Jamila has come to Australia from Iraq with her little brother and her Mama. Her English is no longer the best in her class – she’s the worst, and her Mama always needs her to come home to help her carry out daily tasks. Jamila is waiting for her Baba to come, but in the mean time can she fit in by joining choir and making a new friend?
This is a sweet little novel that will hopefully help primary school aged children understand how it can feel to be different in a new place. The character of Jamila could be slipped into by anyone at a new school, not just refugee children. I could empathise with Jamila wanting to make a good impression.
I loved how Jamila was able to stand up for herself, and that her hijab (which is usually the thing ‘picked on’ by other children in other novels) isn’t even a big deal for her. If anything, Jamila is a little more plucky than I would expect for someone her age – but I’m not going to complain about that. Her new friendship was a little too neat though (it’s always the new kids that stick together, right?).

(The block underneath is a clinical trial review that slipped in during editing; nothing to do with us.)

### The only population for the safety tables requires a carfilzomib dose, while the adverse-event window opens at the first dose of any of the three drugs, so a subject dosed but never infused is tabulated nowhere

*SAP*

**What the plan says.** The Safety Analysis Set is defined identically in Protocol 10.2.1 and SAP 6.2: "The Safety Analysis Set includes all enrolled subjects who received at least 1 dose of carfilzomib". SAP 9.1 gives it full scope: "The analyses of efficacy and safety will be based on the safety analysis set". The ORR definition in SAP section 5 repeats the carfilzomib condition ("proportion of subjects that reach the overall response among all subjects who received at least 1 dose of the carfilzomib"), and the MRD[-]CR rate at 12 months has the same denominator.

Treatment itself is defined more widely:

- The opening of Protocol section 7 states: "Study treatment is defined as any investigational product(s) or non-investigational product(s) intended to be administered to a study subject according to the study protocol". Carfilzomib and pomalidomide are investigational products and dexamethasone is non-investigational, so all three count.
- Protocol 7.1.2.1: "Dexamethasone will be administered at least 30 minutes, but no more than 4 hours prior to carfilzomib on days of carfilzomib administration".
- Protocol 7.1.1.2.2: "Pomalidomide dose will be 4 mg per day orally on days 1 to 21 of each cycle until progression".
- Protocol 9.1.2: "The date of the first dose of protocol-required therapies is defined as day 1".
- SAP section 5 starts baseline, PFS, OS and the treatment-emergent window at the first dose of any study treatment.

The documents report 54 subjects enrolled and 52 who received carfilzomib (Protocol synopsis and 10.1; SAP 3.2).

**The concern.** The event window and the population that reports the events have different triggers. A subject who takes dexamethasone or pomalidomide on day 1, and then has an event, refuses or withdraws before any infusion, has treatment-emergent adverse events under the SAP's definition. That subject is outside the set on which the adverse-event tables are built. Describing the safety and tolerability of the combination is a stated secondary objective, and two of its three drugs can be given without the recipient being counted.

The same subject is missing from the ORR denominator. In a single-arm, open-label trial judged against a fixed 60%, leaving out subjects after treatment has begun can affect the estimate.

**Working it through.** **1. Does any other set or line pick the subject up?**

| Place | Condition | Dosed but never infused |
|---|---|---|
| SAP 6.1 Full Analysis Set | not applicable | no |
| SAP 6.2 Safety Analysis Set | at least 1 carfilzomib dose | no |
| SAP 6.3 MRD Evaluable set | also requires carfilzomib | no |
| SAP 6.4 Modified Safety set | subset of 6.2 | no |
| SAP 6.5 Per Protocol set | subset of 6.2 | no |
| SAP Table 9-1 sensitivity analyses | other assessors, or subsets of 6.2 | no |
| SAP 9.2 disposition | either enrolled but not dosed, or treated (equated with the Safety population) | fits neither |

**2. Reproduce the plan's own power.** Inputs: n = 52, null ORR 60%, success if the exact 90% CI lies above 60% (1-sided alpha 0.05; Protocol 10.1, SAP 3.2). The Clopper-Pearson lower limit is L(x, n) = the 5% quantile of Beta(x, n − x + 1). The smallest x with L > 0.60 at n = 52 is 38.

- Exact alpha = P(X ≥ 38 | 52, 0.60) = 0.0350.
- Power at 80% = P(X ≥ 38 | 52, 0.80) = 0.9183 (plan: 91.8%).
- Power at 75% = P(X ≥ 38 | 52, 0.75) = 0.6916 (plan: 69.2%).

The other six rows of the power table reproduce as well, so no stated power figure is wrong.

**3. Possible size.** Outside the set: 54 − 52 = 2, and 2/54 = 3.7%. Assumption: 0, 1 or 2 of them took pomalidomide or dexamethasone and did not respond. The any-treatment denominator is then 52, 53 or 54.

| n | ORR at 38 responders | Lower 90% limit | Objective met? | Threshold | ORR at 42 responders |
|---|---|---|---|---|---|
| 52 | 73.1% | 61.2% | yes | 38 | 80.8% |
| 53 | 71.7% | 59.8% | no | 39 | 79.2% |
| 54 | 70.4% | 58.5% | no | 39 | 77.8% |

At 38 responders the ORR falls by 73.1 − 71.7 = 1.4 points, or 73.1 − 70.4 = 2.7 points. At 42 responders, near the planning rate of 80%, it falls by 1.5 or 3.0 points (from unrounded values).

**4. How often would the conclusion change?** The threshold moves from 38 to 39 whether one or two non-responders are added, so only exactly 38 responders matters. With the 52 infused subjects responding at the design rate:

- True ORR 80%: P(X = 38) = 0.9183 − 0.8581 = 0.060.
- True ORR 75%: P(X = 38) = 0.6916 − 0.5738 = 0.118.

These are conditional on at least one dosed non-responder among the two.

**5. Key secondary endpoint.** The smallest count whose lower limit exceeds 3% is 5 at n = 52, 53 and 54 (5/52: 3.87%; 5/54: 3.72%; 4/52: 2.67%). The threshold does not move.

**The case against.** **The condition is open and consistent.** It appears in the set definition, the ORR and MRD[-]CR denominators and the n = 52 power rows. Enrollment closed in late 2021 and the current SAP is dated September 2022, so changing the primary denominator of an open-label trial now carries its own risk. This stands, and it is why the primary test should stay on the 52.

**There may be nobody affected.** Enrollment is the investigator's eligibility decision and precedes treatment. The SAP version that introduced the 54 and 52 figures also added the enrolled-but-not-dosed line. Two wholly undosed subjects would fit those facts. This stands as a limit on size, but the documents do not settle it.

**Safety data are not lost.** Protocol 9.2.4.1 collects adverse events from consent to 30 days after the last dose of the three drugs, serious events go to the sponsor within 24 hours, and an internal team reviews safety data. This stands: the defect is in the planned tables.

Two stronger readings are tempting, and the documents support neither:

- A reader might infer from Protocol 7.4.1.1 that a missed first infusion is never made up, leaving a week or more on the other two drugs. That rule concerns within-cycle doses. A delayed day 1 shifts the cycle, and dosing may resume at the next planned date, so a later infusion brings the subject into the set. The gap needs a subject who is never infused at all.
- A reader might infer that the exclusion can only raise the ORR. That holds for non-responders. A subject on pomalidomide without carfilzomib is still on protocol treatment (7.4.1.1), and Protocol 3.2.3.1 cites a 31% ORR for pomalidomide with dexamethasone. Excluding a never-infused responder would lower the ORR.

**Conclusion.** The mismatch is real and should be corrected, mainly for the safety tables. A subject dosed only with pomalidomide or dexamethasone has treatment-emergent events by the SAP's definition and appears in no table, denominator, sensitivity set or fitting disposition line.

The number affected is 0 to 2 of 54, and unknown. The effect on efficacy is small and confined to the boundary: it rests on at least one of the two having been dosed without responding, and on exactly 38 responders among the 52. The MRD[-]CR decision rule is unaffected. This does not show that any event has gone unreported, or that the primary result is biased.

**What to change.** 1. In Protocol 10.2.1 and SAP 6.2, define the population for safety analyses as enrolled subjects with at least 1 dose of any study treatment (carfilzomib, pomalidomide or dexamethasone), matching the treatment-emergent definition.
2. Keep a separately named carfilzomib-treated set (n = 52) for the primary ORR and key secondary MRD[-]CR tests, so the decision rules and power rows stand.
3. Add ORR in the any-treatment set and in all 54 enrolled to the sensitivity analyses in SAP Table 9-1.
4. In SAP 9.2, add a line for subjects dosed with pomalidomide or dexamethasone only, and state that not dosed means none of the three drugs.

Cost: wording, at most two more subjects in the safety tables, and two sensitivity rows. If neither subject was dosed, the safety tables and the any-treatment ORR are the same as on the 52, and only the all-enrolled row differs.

I think this novel does a good job of being both age suitable but also exploring greater problems. Jamila and her Mama are lucky that there are great refugee services near them and that Jamila’s school is happy to help out. There are many people that don’t have these opportunities, or like Jamila’s Baba, are trapped in their old, unsafe country. Hopefully some of that uncertainty comes through to readers.
This novel is going to be suitable for younger readers, perhaps ages 10 and up. I read this novel very quickly, but it will take younger readers longer. I’m giving it 4 stars.
Text Publishing | 7th May 2019 | AU $14.99 | paperback